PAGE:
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FORBES WATSON, HORATIO S. KRANS, PH.D.
CONTRIBUTOR TO THE NEW YORK "EVENING
POST" AND "THE NATION."
CHARLES KNAPP, PH.D., LEGE.
PROFESSOR OF CLASSICAL PHILOLOGY, BARNARD LITERATURE, GERMAN
COLLEGE, COLUMBIA UNIVERSITY; AND AMELIA VON ENDE,
JOHN LAWRENCE GERIG, A.M., PH.D., CONTRIBUTOR TO NEW YORK "EVENING POST" ASSOCIATE PROFESSOR OF CELTIC, COLUMBIA AND "THE NATION.”
UNIVERSITY. LITERATURE, ITALIAN
PHILOSOPHY ALBERT ARTHUR LIVINGSTON, PH.D.,
FRANK THILLY, A.M., PH.D., LL.D., ASSISTANT PROFESSOR OF THE ROMANCE LAN
PROFESSOR OF PHILOSOPHY, SAGE SCHOOL OF GUAGES AND LITERATURE, COLUMBIA UNIVER
PHILOSOPHY, CORNELL UNIVERSITY,
WILLIAM W. STIFLER, PH.D., INSTRUCTOR IN GERMANIC LANGUAGES AND LIT INSTRUCTOR IN PHYSICS, COLUMBIA UNIVERERATURES, UNIVERSITY OF KANSAS.
SITY. LITERATURE, SPANISH
PSYCHOLOGY, PSYCHICAL REJOHN DRISCOLL FITZ-GERALD, PH.D.,
SEARCH MEMBER OF THE HISPANIC SOCIETY OF AMERICA, EDWARD BRADFORD TITCHENER. D.Sc., CORRESPONDING MEMBER OF THE SPANISH ROYAL
PH.D., LL.D., LITT.D., ACADEMY, ASSISTANT PROFESSOR OF ROMANCE
SAGE PROFESSOR OF PSYCHOLOGY, GRADUATE LANGUAGES, UNIVERSITY OF ILLINOIS.
SCHOOL OF CORNELL UNIVERSITY. MANUFACTURES, CIVIL ENGINEER CHRISTIAN A. RUCKMICH, PH.D.,
ING, TECHNOLOGY, AËRONAUTICS, INSTRUCTOR IN PSYCHOLOGY, UNIVERSITY OF AND FIRE PROTECTION
ILLINOIS. HERBERT TREADWELL WADE.
WILLIAM E. HOOPER, ALBERT WARREN FERRIS, A.M., M.D., ASSOCIATE EDITOR, "RAILWAY AGE GAZETTE." MEDICAL EXPERT TO STATE RESERVATION COM MISSIONERS AT SARATOGA SPRINGS; CONSULT RELIGIOUS DENOMINATIONS AND ING PHYSICIAN, ITALIAN HOSPITAL, NEW YORK ; SOCIETIES AND OF BINGHAMTON STATE HOSPITAL; FORMER JOHN W. RUSSELL, M.A. SENIOR RESIDENT PHYSICIAN, GLEN SPRINGS, WATKINS, N. Y.; FORMER PRESIDENT, N. Y. SANITARY ENGINEERING AND MUSTATE COMMISSION IN LUNACY; FORMER ASSIS
NICIPAL ACTIVITIES TANT IN NEUROLOGY, COLUMBIA UNIVERSITY;
MOSES NELSON BAKER, PH.B., C.E., FORMER ASSISTANT IN MEDICINE, NEW YORK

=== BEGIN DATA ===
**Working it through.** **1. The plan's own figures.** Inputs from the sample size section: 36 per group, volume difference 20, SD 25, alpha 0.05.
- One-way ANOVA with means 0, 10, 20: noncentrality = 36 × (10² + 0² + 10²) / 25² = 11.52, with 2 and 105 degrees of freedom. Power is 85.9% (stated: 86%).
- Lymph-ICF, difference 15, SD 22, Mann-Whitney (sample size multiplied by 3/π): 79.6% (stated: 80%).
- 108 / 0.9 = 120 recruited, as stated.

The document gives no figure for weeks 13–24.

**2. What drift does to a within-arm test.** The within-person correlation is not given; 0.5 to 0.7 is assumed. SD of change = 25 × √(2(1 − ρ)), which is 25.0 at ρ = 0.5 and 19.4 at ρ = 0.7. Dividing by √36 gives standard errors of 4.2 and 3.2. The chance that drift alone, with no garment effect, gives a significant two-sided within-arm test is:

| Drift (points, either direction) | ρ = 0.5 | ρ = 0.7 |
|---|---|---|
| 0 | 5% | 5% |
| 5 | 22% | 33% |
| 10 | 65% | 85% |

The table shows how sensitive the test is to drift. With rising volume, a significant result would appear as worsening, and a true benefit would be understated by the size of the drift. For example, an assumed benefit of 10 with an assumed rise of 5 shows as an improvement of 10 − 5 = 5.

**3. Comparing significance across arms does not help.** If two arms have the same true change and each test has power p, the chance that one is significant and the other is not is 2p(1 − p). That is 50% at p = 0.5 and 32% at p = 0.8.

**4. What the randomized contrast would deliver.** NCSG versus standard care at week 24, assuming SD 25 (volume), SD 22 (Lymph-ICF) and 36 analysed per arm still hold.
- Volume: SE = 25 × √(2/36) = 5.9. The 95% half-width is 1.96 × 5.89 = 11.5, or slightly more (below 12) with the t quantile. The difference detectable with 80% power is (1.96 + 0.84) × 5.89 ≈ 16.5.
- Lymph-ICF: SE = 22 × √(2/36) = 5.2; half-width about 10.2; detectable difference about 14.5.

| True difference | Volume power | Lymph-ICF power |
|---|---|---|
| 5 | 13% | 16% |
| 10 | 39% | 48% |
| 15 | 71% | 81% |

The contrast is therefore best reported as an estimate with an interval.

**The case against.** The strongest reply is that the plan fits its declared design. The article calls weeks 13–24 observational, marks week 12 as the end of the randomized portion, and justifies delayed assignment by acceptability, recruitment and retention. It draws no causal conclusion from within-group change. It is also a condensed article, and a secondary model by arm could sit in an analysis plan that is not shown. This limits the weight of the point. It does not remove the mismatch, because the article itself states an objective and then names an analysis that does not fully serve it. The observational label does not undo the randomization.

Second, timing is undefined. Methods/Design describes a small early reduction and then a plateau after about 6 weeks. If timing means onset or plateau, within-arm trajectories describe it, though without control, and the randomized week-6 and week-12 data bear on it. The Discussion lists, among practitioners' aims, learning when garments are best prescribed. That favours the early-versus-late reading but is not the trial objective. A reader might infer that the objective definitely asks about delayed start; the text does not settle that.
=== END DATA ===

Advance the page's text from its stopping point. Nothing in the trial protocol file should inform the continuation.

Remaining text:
EDITOR OF THE "ENGINEERING NEWS."
CHARLES A. TAYLOR,
MEMBER OF THE STAFF OF THE NEW YORK
“TRIBUNE." MILITARY PROGRESS C. DEW. WILLCOX,
UNITED STATES AND THE WAR
THE CITY OF NEW YORK.
UNIVERSITIES AND COLLEGES
MILO B. HILLEGAS, PH.D., ALFRED REMY, M.A.,
ASSISTANT PROFESSOR OF ELEMENTARY EDUCAEXTENSION LECTURER, COLUMBIA UNIVERSITY;
TION, TEACHERS COLLEGE, COLUMBIA UNIVER
WAR OF THE NATIONS, AND SOCIAL-
CARLTON H. HAYES, PH.D., NAVAL PROGRESS AND BATTLE
ASSISTANT PROFESSOR OF HISTORY, COLUMBIA SHIPS
PROFESSOR OF BIOLOGY, VASSAR COLLEGE,
UNITED STATES: FOUR REPRESENTATIVES PROMINENT IN 1915—CLAUDE KITCHIN, D. W.
SHACKLEFORD, FRANK W. MONDELL, F. H. GILLETT
142 278 464 566 604 654 698
AND BELGIUM, JANUARY 1, 1915
NOTE: Cross references in SMALL CAPITALS indicate that the allusion is to a separate article; cross references in italics denote that the reference is to a subdivision of a main article. A cross reference in italics, standing alone in an article, carries the reference to another subdivision of the same article. The letters q. v. (quod vide = Latin "which see”) in parentheses following a word, indicate that the subject is treated under its own name elsewhere in the volume.
NOTE: In certain tables in this work it will be found, by addition, that the totals do not correspond to the sum of the items. This is the result of the omission or inclusion of certain small items which are not mentioned in the table, but are included in the totals. This is a usage frequently employed in the compilation of government statistics, from which sources the greater number of the tables in the YEAR BOOK are taken.
Τ Η Ε Ν Ε W
B. C. PEACE TREATY. See ARGEN- ras, a prince or feudal chief, under an emperor
TINA, section 80 entitled; BRAZIL, whose power is absolute. Lij Yasu, born 1896,
American Countries; CHILE, His- Menelek II, Dec. 11, 1913. He is the son of
• tory, Chilean Relations with For- Menelek's second daughter, Waizaro Shoa Rögga, eign Countries; and INTERNATIONAL PEACE AND and Ras Mikael, the chief of the Wollo Gallas. ARBITRATION.